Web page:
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Living with Cancer

I was on the American Cancer Society’s Website, looking for information about controlling weight gain occurring during cancer treatment. I didn’t find much about the problem occurring during treatment, only for gains that happen after treatment ends. While I was on their site, though, I ran across the following quote that gave me the idea for this blog:

Living with cancer is different than living after cancer.

The fear of recurrence is always there

Such a simple sentence, but it contains so much truth. I know quite a few lung cancer survivors who are in fact living life after cancer. They have no evidence of disease (NED). A lot of them have enjoyed status for years.

These survivors still have the worry that their cancer will return. Once we have been touched by cancer, we never lose the fear of recurrence. But, in many ways, they are able to resume their lives in ways that those of us living with cancer cannot.

Building my life around treatment

Like many of my friends who also have lung cancer, I have knowingly been living with cancer since October 2012. There has not been a time when I haven’t reported to my cancer clinic for treatments.

Having to go regularly for treatments interferes with life in a lot of ways. For over four years, I gave up one day every two weeks to go to the cancer clinic for treatments. It is an hour-long drive each direction in good traffic to get to the clinic. Blood test results took at least an hour to get and it took at least another 30 minutes for the doctor visit. The pharmacy took at least another hour before sending my cancer drug. Infusion took yet another hour. Even if everything ran smoothly, there was little time left in the day to do anything else besides getting the treatment that was keeping me alive.

When my husband and I discussed moving to a more remote location – I have always dreamed of living in the country with a bit of acreage – or going on an extended vacation, we were always thwarted by the fact that we needed to be in close proximity to my treatment center. And, it took some real planning to fit vacations within the two-week window between treatments.

As close as I’ll get to treatment freedom

A year ago, I had to quit my clinical trial due to a tumor that outsmarted the trial drug. I miss being in the trial in many ways, but there are a few benefits, too. For instance, I was able to begin going for treatments only once a month. And, the drug protocol changed so it is infused over 30 minutes instead of an hour. My doctor only needs to see me at every other visit. We also extended the time between scans to four months, instead of three.

This is probably as free as I will ever be for the rest of my life from going for treatments. The drug is holding my tumors mostly stable, but they aren’t going away.

Finding a better balance

Recently, I told my oncologist that I was thinking about taking a break from treatments. I have no good reason for it except for the fact that I am simply tired of the regular interference of appointments in my life. Not surprisingly, he was not enthusiastic about the idea. And, I’m not enough of a gambler to believe that my tumors will remain stable without the monthly immunotherapy infusion.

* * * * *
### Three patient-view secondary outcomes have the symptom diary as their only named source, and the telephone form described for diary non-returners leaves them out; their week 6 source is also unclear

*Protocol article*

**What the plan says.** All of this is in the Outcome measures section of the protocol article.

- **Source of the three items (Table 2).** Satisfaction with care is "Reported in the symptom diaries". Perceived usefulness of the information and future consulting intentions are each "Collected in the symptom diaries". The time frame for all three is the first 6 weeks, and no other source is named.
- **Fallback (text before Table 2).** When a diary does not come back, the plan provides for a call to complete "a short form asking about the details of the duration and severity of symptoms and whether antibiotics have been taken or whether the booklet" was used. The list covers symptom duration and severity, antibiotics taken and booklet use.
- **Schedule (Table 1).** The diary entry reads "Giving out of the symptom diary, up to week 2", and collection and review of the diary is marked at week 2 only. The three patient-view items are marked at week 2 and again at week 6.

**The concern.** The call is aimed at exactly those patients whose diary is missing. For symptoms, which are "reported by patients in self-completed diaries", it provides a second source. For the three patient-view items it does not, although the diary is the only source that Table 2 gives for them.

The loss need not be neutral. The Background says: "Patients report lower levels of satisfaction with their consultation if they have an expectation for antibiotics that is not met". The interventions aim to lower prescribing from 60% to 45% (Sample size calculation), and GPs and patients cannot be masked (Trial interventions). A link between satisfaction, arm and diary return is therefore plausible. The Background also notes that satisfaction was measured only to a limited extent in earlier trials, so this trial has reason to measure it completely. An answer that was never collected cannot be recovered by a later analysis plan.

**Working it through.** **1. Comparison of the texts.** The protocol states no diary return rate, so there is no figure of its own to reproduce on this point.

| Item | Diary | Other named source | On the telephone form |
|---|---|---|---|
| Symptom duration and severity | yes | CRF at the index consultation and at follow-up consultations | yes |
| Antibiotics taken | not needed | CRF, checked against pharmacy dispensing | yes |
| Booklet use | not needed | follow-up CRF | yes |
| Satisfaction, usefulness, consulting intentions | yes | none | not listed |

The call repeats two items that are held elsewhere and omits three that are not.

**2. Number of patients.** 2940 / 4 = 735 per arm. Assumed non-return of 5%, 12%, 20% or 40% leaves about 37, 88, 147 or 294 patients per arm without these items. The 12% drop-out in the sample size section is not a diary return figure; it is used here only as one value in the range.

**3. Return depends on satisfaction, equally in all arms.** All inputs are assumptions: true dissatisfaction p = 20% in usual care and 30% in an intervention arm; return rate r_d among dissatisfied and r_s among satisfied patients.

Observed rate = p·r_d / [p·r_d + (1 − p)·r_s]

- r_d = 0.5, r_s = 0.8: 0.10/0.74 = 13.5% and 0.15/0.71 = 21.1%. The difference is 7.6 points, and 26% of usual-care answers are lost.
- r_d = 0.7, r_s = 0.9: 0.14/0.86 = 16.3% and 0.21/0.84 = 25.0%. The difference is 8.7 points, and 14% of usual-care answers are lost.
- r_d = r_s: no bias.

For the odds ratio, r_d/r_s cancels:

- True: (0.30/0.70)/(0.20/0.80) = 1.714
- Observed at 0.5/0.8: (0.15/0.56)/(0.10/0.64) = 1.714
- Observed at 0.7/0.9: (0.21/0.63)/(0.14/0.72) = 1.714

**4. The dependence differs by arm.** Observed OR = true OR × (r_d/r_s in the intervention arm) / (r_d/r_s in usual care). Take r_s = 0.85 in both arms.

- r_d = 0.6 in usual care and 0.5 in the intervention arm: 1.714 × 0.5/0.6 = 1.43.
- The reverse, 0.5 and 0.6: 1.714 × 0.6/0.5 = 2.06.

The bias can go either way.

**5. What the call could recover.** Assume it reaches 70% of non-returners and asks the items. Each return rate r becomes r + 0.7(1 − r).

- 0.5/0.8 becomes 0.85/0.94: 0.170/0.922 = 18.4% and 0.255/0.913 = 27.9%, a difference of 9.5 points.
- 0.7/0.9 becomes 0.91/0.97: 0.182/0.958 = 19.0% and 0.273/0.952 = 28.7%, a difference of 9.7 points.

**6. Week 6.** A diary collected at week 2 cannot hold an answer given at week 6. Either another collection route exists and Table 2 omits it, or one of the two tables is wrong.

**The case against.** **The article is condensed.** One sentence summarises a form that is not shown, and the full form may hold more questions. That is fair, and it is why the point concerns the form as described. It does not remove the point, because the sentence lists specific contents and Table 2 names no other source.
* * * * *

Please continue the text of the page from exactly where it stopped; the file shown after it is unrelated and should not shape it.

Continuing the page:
So, I’ll keep living with cancer. And, in truth, I will be glad for it. It certainly beats the alternative of not living at all.

This article represents the opinions, thoughts, and experiences of the author; none of this content has been paid for by any advertiser. The LungCancer.net team does not recommend or endorse any products or treatments discussed herein. Learn more about how we maintain editorial integrity here.

Comments

  • edydede
    5 months ago

    True that! Basically in the same boat, but I have a rare form of Cancer. It’s called Small Cell Lung Cancer. I’m in the 8-12% of people that get this type of Cancer, therefore there’s no treatments for me. I am also dealing with side effects that have not left my body and it’s been 2 1/2 years that I’m in remission.
    I continue to look for cures or treatments with what I was left with.
    Because I have this type of Cancer and in such a small percentage group there is no money being spent on research.

  • Margot moderator
    5 months ago

    Thinking of you @edydede – there are a few treatments for small cell available currently – have you discussed treatment options with your doctor or care team? And have you discussed your side effects with them? They or palliative care (https://lungcancer.net/living/palliative-care-should-you-care/) may be able to help manage side effects! Keep us updated. And there is current research being done on more small cell treatments as well! Recently, the FDA has approved Opdivo and Keytruda for small cell – https://lungcancer.net/news/fda-approves-opdivo-sclc/ and https://lungcancer.net/news/keytruda-metastatic-sclc/ – it’s a start!

    Best,
    Margot, LungCancer.net Team

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